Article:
Storyboards are a quick and easy way to start building a simple app. But should you use Storyboards on more complex apps? Or on a team? What are the pros and cons of using them? Do experienced iOS developers use them? Are any mainstream apps built with Storyboards?
Let’s start with the simplest questions and move on to the more difficult ones.
Are any mainstream apps built with Storyboards?
The short answer is yes, mainstream apps use Storyboards. I’m not even going to attempt to guess how many, but I can tell you that I’ve worked on two apps for clients that are currently in the App Store that are built using Storyboards. And I’ve talked with a few colleages – at least a dozen other apps use Storyboards, too.
Do experienced iOS developers use Storyboards?
Yep. Do all experienced developers use them? Nope. But that’s true about every technology, right? Some do, some don’t – the better question is:
What are the pros and cons of using Storyboards?
Let’s start with the pros
The biggest benefit of using Storyboards (especially over nibs/xibs) is that you can see how the screens in your app are related. When you’re just starting on an existing project (or coming back to an old one), Storyboards give you an easy way to follow the flow through the app and zoom out to get a high level overview of what the app does.
Another benefit to using Storyboards (over creating views programmatically) is that you get to see what your view will look like at runtime without having to run your app. You can quickly make a change in Interface Builder and immediately see what it’ll look like – without waiting for Xcode to compile and run. (Nibs/xibs get this benefit, too.)
And a third benefit is that you can create static table views in Storyboards. So if you have a Settings screen, for example, with tappable rows of static text, Storyboards allow you to quickly and easily create them – no code required.
And now the cons
If the benefits sound nice, consider the cons, too, before making a decision about whether to build your app with Storyboards.
On teams, Storyboards are tricky to use for two main reasons:
- Merge conflicts are painful: When two people edit the same Storyboard file at the same time and cause a merge conflict, it’s tricky to sort out how to merge the changes. Part of this is because of the format of the Storyboard file (it’s XML) and part of it is because Xcode rearranges elements and makes changes in the Storyboard when you open it – even if you don’t touch anything. And when you do touch something, it’s that much worse.
- Code reviews are tricky: If you conduct code reviews on your team, reviewing changes to a Storyboard file is… difficult. Again, the format is XML with lots of hard-to-understand attributes and elements, so reviewing a diff and making constructive comments is just not easy.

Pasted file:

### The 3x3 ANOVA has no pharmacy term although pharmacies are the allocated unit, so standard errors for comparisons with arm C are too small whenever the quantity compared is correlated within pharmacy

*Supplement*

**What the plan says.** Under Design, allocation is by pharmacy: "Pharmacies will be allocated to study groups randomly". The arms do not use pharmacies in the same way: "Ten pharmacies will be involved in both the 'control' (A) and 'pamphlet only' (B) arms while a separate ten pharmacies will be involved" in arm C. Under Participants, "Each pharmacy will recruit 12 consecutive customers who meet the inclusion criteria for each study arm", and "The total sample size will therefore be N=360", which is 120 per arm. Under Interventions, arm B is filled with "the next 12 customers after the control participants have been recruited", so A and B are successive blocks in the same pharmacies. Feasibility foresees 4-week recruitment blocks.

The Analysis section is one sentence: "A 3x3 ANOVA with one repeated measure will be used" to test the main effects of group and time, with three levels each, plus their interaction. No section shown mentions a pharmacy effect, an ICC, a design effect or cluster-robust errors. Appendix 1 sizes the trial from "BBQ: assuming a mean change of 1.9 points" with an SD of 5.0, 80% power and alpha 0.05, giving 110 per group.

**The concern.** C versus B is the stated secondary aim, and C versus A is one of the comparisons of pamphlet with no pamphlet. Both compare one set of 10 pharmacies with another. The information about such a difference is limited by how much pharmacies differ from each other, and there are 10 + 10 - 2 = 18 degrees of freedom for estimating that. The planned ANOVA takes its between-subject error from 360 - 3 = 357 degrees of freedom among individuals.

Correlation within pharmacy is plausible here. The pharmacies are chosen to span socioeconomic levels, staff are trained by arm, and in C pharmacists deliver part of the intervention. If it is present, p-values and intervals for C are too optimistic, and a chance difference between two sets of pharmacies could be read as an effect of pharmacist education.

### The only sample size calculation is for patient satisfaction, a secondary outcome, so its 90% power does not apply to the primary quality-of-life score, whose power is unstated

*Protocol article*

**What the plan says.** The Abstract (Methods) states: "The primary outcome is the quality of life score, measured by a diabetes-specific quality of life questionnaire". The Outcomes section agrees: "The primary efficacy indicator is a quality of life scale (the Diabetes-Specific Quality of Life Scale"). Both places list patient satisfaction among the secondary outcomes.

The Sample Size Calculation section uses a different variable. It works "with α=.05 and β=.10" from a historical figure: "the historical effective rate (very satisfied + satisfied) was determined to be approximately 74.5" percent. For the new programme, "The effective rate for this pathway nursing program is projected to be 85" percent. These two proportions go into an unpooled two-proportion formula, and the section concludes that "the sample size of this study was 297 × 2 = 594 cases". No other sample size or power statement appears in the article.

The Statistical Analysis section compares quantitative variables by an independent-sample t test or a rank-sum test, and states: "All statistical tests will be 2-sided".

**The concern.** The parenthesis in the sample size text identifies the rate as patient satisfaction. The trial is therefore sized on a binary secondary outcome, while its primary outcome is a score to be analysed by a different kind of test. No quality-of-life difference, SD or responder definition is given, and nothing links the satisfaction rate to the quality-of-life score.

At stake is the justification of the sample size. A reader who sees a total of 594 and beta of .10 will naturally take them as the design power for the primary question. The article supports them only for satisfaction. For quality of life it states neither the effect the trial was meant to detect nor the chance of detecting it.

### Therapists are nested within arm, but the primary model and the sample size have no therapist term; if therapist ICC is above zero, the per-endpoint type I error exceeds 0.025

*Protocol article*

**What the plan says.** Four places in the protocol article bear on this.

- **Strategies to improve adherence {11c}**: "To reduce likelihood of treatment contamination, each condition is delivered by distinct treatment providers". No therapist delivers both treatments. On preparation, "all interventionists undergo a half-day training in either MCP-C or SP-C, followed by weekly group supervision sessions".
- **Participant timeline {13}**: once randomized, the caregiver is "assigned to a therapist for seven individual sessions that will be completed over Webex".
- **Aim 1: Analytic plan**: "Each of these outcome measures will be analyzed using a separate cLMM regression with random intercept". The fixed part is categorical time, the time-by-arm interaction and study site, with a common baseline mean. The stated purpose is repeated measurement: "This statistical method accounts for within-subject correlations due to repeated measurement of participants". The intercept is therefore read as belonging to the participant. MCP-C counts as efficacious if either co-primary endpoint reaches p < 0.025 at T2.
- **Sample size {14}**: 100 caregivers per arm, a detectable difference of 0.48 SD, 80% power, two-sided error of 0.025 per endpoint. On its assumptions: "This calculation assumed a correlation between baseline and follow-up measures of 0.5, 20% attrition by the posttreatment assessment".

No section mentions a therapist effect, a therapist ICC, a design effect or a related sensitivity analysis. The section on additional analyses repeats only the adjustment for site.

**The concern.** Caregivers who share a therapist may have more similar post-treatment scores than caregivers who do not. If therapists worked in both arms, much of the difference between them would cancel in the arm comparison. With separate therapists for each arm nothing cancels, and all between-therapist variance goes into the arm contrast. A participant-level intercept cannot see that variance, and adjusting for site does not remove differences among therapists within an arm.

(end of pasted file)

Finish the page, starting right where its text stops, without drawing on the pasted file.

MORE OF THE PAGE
And those are just the cons to working on a team. Even if you’re working on your own, there are some cons to using Storyboards:
- Confusion when they become complicated: If you have a relatively large app and you keep adding new view controllers, your Storyboard will eventually become complicated. Those pretty arrows that connect one view controller to the next start overlapping each other or getting hidden under view controllers – and it’s really hard to see what’s happening in the app.
- Xcode grinds to a halt when opening a large Storyboard: Again, if you’re working on a relatively large app, Storyboards can be difficult since it takes Xcode a while to load them into the editor. I’m working on a project with about 30 view controllers in a Storyboard, and it takes multiple seconds (around 4-5) to load the Storyboard whenever I want to edit it. (And yes, my MBP is fast.)
Whenever I’ve worked on a team, we’ve agreed to create separate Storyboards for different flows to avoid the confusion and performance issues of massive Storyboards. And we’ve always been careful to communicate about which Storyboard we’re working on before we start to make changes so we can avoid having to deal with messy merge conflicts. The code review issue exists, and will continue to exist, until Apple changes the format of the XML in the Storyboard file.
So, should you use Storyboards for your next app?
Absolutely. I always use them nowadays – I like to be able to see the screens and flow through my app, and I like to be able to create static table views without a line of code. For larger projects, you need to be careful not to cram all your view controllers into one massive Storyboard, but if you do that they’re great for larger projects, too.
And another big reason to use Storyboards: Apple’s pushing them, and it’s always easier to go along with Apple and follow their recommendations.
You can learn to build your app with Storyboards in the Intro to Auto Layout workshop
If you want to use Storyboards for your next app, you can get started with the Intro to Auto Layout Workshop. You’ll get the video that teaches you the fundamentals, plus some tips & tutorials to help you continue to learn Auto Layout. Where can I send your video?